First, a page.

Phone interviews help employers decide which candidates are worth bringing in for a face-to-face interview. Phone interviews save employers time and money by giving them a quick snapshot of the job candidate's personality and qualifications. Phone interviews require a similar amount of preparation as formal interviews: employers often ask tough questions to test your responses.
Appointment vs. Surprise
Some employers call you to make an appointment for a phone interview, but others might surprise you, using the guise of asking for clarifications on your resume. A surprise call gives the employer the advantage; he has questions prepared and your resume in front of him. When you're applying for jobs, research the companies you've applied with and make a notes that you keep handy. Brush up on standard interview questions before you send the resume so that potential answers are fresh in your mind, such as your response to "What are your strengths and weaknesses?" That way, if you receive a surprise call, you'll be able to answer questions coherently. If the employer makes an appointment for the call, you have time to research the company and prepare answers to the typical questions in advance.
In phone interviews, employers typically expect the same level of professionalism that they do in face-to-face interviews. When it's time for a scheduled phone interview, remove all noisy distractions from the room that you're in, including children, pets and televisions; background noise isn't professional. If the employer calls and you can't avoid the noise, ask if there's a good time to call her back when you can talk without distractions. The interviewer typically will ask specific questions about your resume, so have one beside you if possible. The interviewer wants to learn more about your personality as well, but be careful making jokes; she can't see your facial expression or body language to determine if you're joking or serious.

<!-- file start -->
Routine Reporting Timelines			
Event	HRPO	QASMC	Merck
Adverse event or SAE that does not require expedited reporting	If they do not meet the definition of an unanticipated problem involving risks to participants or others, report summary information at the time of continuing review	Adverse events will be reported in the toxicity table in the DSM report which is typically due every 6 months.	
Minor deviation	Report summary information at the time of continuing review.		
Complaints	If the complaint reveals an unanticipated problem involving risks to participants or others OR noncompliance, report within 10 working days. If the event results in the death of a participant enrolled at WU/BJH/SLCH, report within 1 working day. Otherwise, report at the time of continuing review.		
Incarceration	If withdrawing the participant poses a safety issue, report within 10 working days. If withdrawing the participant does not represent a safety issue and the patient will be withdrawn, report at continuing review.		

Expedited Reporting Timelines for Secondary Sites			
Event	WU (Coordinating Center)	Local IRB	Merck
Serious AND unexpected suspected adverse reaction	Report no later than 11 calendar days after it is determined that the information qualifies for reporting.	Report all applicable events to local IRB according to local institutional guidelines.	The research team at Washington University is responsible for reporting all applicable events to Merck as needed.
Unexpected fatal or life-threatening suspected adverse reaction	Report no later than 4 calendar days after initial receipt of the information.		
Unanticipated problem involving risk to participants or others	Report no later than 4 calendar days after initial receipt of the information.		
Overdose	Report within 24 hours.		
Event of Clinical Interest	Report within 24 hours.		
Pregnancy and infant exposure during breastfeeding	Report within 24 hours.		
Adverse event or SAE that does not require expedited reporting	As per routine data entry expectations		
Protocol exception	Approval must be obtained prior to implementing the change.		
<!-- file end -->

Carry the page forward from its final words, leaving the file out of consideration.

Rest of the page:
Awkward Silences and Interruptions
Phone interviews are tricky when it comes to knowing when to start talking. Without watching the other person's body language, it's hard to know if he's paused for a breath or if he's finished with his statement and is waiting to hear yours. You don't want long, awkward silences, but you also don't want to interrupt the interviewer. When you think the interviewer has finished asking a question, pause for just a moment before answering. This gives you a chance to compose your answer while making sure he's finished with his question. A short pause is acceptable, whereas a long silence is not.
Phone interviews typically don't last as long as formal interviews. The employer is trying to weed out people she knows won't fit in with the company culture or the position, and she likely has several people to call. A phone interview may last up to half an hour, and some are much shorter. If the interviewer wants more information from you than she can gather in that time, she's likely to ask you in for a face-to-face interview. When the employer sets up an appointment for a phone interview, it's acceptable to ask how much time to set aside.
- Seltzer Fontaine Beckwith Legal Search Consultants: Interview Strategies: Telephone Interviews, Without the Hang-Ups
- State University of New York at Oswego: Phone Interviewing
- Virginia Polytechnic Institute and State University: Telephone Interviews and Screening
- Southern Methodist University: Making an Impression with the Phone Interview
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